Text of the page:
“This is the time when ultra-critical decisions are being made,” Rutherford said. “It could come down to something someone hangs their hat on and it turns out it’s not peer reviewed … and hyped … and you reach an erroneous conclusion.”

Until the study results were announced, Los Angeles had been relying on testing people who are sick or have symptoms of the virus to determine the rate of infection. But that statistic is biased because only a limited number of people can get the test and many people are believed to be asymptomatic or could have symptoms consistent with the flu or colds also prevalent this time of year.

At the time the testing was conducted, the county had reported nearly 8,000 cases, meaning that the actual number was probably 28 to 55 times higher and the fatality rate was much lower than that based on the number of people tested.

Still early stages of epidemic

“The fatality rate is not the only number we should focus on,” said Neeraj Sood, a USC professor of public policy.

“What the findings show is that only 4 percent of our population has been infected, which means we are very early on in the epidemic and many more people in LA County could potentially be infected. And as those number of infections rise, so will the number of deaths, the number of hospitalizations and the number of ICU admissions.”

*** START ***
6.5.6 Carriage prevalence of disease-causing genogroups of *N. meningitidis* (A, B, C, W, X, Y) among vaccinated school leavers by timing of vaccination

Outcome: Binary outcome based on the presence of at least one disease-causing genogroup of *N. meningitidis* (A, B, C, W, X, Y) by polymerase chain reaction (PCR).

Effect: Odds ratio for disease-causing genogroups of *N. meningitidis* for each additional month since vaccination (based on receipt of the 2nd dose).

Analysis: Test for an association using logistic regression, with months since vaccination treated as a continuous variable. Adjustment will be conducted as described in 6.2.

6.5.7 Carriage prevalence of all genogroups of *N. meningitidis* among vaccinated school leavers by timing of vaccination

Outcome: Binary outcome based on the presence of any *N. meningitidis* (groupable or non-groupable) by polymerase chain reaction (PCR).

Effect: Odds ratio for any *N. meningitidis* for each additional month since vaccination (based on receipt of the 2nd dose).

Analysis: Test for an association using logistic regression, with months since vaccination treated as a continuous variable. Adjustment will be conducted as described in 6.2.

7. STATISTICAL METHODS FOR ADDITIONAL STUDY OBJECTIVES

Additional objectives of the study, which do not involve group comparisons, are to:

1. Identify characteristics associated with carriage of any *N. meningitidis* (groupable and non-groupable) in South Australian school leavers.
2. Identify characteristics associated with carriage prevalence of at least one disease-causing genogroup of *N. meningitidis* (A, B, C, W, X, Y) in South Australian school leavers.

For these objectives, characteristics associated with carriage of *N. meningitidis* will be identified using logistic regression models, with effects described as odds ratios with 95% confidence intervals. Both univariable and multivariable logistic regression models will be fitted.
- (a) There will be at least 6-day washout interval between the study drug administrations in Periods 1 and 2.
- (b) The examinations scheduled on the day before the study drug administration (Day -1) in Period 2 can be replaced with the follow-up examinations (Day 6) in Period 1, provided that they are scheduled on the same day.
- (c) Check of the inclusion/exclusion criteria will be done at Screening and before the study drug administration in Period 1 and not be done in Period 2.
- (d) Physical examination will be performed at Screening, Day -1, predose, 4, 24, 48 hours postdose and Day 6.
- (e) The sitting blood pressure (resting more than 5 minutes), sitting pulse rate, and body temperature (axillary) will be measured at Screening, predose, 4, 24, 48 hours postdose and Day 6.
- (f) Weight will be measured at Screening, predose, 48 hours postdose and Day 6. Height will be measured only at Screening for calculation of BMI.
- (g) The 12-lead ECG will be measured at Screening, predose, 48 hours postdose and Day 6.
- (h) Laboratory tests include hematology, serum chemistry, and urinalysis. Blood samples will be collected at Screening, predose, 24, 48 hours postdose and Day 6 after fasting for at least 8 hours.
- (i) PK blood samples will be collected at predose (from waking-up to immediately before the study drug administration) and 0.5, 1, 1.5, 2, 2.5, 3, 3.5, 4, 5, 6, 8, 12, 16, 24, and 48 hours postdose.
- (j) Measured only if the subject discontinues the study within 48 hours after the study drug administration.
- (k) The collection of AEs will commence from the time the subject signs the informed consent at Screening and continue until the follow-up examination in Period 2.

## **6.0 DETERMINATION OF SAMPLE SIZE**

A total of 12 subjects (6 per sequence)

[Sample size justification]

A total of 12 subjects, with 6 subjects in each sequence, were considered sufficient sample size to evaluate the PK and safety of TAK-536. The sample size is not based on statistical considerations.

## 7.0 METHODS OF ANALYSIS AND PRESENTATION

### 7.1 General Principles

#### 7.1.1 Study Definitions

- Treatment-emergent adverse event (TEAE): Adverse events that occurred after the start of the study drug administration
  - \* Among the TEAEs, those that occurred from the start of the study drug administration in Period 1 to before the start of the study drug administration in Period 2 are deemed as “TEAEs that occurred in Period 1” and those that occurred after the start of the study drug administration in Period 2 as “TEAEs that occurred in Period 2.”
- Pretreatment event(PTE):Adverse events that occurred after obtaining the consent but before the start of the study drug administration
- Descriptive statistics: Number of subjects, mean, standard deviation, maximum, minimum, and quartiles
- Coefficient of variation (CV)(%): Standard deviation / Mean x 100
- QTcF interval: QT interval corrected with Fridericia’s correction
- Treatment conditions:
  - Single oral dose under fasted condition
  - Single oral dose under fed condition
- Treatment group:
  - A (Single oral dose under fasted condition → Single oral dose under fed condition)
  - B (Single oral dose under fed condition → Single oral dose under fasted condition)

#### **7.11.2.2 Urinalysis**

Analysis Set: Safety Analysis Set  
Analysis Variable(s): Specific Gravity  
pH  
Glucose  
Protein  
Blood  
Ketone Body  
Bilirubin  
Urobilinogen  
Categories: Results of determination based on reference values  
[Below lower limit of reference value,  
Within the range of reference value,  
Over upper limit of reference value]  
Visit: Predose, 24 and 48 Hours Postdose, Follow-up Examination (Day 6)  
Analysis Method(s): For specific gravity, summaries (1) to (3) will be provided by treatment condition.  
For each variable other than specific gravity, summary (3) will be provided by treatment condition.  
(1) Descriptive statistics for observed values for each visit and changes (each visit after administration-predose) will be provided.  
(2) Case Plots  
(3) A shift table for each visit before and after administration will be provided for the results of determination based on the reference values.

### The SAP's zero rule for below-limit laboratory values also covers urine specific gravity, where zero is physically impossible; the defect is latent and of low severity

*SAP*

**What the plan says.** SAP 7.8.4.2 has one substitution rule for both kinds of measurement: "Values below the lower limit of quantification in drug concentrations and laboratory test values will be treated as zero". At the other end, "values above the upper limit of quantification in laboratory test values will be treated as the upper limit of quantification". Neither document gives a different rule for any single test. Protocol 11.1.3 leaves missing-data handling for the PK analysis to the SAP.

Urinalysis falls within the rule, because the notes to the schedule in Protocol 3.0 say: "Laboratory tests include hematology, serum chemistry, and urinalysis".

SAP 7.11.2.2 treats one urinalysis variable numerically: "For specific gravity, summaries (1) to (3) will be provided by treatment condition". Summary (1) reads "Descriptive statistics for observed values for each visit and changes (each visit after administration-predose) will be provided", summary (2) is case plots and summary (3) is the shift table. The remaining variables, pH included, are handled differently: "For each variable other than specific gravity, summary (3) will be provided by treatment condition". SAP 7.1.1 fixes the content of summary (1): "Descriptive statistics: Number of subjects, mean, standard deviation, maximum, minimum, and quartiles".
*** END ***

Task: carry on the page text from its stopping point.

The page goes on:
As of Monday, the county had 13,816 cases out of 80,000 people tested, or 13 percent positive, the county reported. The county had more than 600 deaths, which accounts for about half the state’s total. The county has 10 million residents, or a quarter of the state’s population.

Testing has been problematic around the globe with a shortage of supplies to collect and transport samples and not enough protective clothing for people who administer the test. Gov. Gavin Newsom and officials around the U.S. have said more robust testing and the ability to track people who may have been infected by each person who tests positive is key to lifting restrictions on leaving home.

Officials are also trying to get a better sense of how widespread the virus might be among homeless people.

Los Angeles began sending medical teams to the streets Monday to provide homeless people with health screenings and fast-result tests for the virus.

A line snaked down the block at a new pop-up testing clinic on Skid Row that’s staffed by the Los Angeles Fire Department. Those who are infected will be offered transportation to makeshift shelters or hotels where they can be treated while staying isolated.

At least 47 homeless people have tested positive for COVID-19 in Los Angeles County, health authorities said. A dozen of those were unsheltered. There are investigations at eight homeless shelters to determine if any staff or residents need to be quarantined.

California had over 33,000 reported cases Monday and 1,225 deaths, according to a Johns Hopkins University tally.

For most people, the coronavirus causes mild or moderate symptoms, such as fever and cough that clear up in two to three weeks. For some, especially older adults and people with existing health problems, it can cause more severe illness, including pneumonia and death. The vast majority of people recover.